Ricky Gervais has come a long way since the British comedy smash that was The Office. He made the similarly brilliant Extras, and then went on to break podcasting records with his comedy cohorts Stephen Merchant and Karl Pilkington.

But things took a turn for the absurd soon after. Reaching dangerous levels of popularity, Gervais took an ill-fated swerve to Hollywood, attempting to translate his brand of awkward comedy to the U.S with the Ghost Town and The Invention of Lying.

Back in the U.K, he milked his relationship with Karl Pilkington dry, moving their dynamic onto television with Sky’s Idiot Abroad. The lowest point of Gervais’ post-Office/Extras career was Life’s Too Short – a show starring off-screen friend Warwick Davis, whose Brent-like glances to the camera were so overused - his acting so alike the comedic monolith that preceded him - that viewing became painful.

Unfortunately, the contrived Idiot Abroad series combined with the embarrassingly unoriginal workings of Life’s Too Short to form a third season of ‘Pilkington offending other cultures under the guise of the all-encompassing Gervais.'

Ricky GervaisGervais had to get rid of the designer stubble to bring back Brent

Two (very similar) options become selectable for The Office co-creator: carry on selling the same joke over and over again (see Derek), or re-embrace the Brent-meister, and do so under the umbrella of charity – so often the butt of the Slough-based businessman. And so Brent returned. Still “reppin’”, Brent now has time to peruse his true passion: music.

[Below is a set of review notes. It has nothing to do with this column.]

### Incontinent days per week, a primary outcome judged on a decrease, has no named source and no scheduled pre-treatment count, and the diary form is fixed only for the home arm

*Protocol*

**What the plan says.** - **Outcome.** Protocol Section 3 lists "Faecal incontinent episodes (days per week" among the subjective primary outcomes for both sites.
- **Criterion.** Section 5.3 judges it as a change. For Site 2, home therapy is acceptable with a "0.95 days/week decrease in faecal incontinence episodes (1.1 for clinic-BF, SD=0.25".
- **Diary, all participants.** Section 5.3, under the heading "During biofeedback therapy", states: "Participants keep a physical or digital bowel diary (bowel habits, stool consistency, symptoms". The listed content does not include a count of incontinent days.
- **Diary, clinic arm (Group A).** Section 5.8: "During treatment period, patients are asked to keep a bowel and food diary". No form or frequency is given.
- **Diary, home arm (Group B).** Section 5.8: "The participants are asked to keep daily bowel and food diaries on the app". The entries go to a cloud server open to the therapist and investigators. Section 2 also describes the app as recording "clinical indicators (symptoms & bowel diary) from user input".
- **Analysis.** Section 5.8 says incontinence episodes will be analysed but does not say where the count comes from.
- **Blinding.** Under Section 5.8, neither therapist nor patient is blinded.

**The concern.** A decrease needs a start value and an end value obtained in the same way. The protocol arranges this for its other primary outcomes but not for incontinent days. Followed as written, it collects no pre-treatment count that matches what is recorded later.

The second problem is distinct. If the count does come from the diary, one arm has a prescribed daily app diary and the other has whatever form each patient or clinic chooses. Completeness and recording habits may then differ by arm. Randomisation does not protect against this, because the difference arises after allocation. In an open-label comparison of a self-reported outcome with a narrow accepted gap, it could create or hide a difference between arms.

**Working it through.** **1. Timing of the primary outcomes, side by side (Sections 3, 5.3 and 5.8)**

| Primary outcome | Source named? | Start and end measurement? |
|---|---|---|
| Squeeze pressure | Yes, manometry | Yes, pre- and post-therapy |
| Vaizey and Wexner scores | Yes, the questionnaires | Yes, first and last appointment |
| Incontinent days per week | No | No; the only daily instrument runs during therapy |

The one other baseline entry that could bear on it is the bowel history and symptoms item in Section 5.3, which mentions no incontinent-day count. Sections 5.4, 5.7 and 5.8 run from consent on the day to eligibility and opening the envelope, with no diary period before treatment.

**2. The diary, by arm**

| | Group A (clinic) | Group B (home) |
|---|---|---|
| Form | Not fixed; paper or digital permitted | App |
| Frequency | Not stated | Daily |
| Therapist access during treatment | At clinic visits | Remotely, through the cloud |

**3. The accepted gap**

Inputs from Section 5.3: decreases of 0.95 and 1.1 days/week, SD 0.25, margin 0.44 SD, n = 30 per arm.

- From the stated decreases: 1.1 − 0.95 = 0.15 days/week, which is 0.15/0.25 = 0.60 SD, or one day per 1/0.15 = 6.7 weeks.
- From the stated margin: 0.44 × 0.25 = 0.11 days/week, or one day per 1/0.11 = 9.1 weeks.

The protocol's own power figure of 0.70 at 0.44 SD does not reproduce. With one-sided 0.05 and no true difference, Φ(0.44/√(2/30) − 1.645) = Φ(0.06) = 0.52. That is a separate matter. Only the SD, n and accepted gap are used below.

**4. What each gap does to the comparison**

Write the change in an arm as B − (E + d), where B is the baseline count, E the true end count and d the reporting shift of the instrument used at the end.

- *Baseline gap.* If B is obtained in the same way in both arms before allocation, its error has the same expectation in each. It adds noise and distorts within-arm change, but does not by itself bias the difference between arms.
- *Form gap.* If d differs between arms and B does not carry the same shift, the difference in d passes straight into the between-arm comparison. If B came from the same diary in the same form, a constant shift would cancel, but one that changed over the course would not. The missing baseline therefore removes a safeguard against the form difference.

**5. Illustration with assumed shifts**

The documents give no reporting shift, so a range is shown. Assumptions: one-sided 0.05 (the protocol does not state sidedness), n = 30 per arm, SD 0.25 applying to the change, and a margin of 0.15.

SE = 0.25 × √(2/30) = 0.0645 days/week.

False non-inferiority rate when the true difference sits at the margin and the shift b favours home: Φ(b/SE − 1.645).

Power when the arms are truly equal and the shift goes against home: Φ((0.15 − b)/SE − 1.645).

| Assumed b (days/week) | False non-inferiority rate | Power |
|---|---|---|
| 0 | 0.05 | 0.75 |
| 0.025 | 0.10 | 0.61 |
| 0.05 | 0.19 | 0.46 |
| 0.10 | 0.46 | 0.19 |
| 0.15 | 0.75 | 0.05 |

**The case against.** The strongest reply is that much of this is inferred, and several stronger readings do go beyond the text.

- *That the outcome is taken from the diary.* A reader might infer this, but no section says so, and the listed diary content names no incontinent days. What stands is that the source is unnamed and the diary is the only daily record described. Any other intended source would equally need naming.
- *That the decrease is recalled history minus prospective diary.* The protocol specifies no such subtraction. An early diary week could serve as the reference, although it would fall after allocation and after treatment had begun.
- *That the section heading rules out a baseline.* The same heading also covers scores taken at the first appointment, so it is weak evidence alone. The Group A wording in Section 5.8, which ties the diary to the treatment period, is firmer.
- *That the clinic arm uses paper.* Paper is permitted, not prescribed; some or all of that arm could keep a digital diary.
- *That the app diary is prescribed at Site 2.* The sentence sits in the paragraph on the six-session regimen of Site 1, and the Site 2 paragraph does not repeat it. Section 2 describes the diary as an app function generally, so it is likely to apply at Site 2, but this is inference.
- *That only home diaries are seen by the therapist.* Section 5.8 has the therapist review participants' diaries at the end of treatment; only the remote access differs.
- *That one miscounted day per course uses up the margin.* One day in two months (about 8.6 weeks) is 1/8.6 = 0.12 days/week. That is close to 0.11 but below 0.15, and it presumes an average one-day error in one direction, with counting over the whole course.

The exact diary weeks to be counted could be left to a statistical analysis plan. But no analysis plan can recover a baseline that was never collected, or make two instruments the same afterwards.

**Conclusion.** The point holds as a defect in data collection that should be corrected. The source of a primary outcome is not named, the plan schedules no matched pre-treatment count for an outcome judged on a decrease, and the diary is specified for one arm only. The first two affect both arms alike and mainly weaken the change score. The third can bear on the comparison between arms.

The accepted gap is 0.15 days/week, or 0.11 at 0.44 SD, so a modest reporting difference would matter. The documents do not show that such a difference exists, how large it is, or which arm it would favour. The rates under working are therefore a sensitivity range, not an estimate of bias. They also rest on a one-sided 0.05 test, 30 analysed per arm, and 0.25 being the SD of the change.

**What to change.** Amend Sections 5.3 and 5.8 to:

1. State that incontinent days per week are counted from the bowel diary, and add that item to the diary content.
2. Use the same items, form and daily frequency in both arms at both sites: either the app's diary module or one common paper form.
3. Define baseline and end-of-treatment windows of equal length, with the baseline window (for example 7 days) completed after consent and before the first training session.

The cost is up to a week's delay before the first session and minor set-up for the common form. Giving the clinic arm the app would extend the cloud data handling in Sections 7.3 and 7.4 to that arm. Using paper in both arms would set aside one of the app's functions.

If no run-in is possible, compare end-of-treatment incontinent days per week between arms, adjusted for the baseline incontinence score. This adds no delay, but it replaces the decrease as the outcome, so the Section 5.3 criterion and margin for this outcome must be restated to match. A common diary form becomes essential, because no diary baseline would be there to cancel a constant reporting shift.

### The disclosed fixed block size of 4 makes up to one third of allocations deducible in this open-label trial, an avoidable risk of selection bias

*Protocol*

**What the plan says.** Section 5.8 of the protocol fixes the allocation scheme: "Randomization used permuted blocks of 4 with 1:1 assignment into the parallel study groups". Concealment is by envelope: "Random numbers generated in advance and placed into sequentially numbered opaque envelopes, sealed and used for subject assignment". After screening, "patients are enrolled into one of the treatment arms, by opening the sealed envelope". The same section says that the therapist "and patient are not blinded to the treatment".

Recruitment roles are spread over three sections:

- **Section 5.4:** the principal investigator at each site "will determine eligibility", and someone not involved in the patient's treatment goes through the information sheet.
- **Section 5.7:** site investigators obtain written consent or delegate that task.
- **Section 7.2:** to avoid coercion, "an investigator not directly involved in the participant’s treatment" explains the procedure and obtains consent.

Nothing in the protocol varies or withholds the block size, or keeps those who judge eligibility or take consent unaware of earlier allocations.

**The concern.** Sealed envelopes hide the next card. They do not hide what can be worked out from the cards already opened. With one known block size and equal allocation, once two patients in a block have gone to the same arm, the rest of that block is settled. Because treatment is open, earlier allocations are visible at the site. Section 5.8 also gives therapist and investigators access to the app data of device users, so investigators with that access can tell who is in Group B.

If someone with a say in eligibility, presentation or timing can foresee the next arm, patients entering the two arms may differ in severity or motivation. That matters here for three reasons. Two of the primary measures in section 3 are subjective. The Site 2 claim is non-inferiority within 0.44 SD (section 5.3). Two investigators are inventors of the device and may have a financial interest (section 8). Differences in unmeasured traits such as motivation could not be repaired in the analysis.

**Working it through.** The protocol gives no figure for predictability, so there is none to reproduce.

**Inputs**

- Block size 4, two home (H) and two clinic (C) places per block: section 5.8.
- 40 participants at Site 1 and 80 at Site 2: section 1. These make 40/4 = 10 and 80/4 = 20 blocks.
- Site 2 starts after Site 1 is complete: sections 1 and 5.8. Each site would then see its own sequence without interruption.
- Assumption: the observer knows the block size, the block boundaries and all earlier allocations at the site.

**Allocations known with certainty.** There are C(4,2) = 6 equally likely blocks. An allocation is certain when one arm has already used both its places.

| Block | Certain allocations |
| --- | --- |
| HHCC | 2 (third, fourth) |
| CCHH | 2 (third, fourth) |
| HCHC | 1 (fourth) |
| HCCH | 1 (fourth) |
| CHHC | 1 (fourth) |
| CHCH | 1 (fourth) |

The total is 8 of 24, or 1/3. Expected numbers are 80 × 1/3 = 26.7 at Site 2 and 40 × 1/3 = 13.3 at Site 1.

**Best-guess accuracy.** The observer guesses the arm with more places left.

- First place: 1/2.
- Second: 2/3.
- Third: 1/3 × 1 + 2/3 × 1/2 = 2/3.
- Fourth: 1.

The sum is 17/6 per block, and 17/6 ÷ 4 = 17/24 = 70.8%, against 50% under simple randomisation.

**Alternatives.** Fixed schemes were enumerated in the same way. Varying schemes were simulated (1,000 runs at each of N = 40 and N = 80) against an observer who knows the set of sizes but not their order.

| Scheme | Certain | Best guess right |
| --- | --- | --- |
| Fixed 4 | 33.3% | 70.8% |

Doc Brown – who stars as Deon in the hideously lazy representation of a black youth in Derek – plays a similarly stereotyped character in this comic relief piece. But at least Gervais makes light of this with Brent’s perennial journey to prove he’s not racist. "Can all you lot rap then?” he asks Brown’s character Johnson, attempting to complement, but all the while remaining suitably offensive. “Could Trevor McDonald rap if he had to?"

There were funny moments, and there were not-so-funny moments. Often, this felt like a caricature of Brent, who - lest we forget – was last seen in a blaze of glory, telling Finchy to “f*ck off” and ‘getting the girl’ at the Christmas party. This wasn’t the worst thing Gervais has ever done – it was nice to see D. Brent at our service once again – but it’s scary to think what might happen if ol’ Rick forgets why he stopped The Office after two seasons.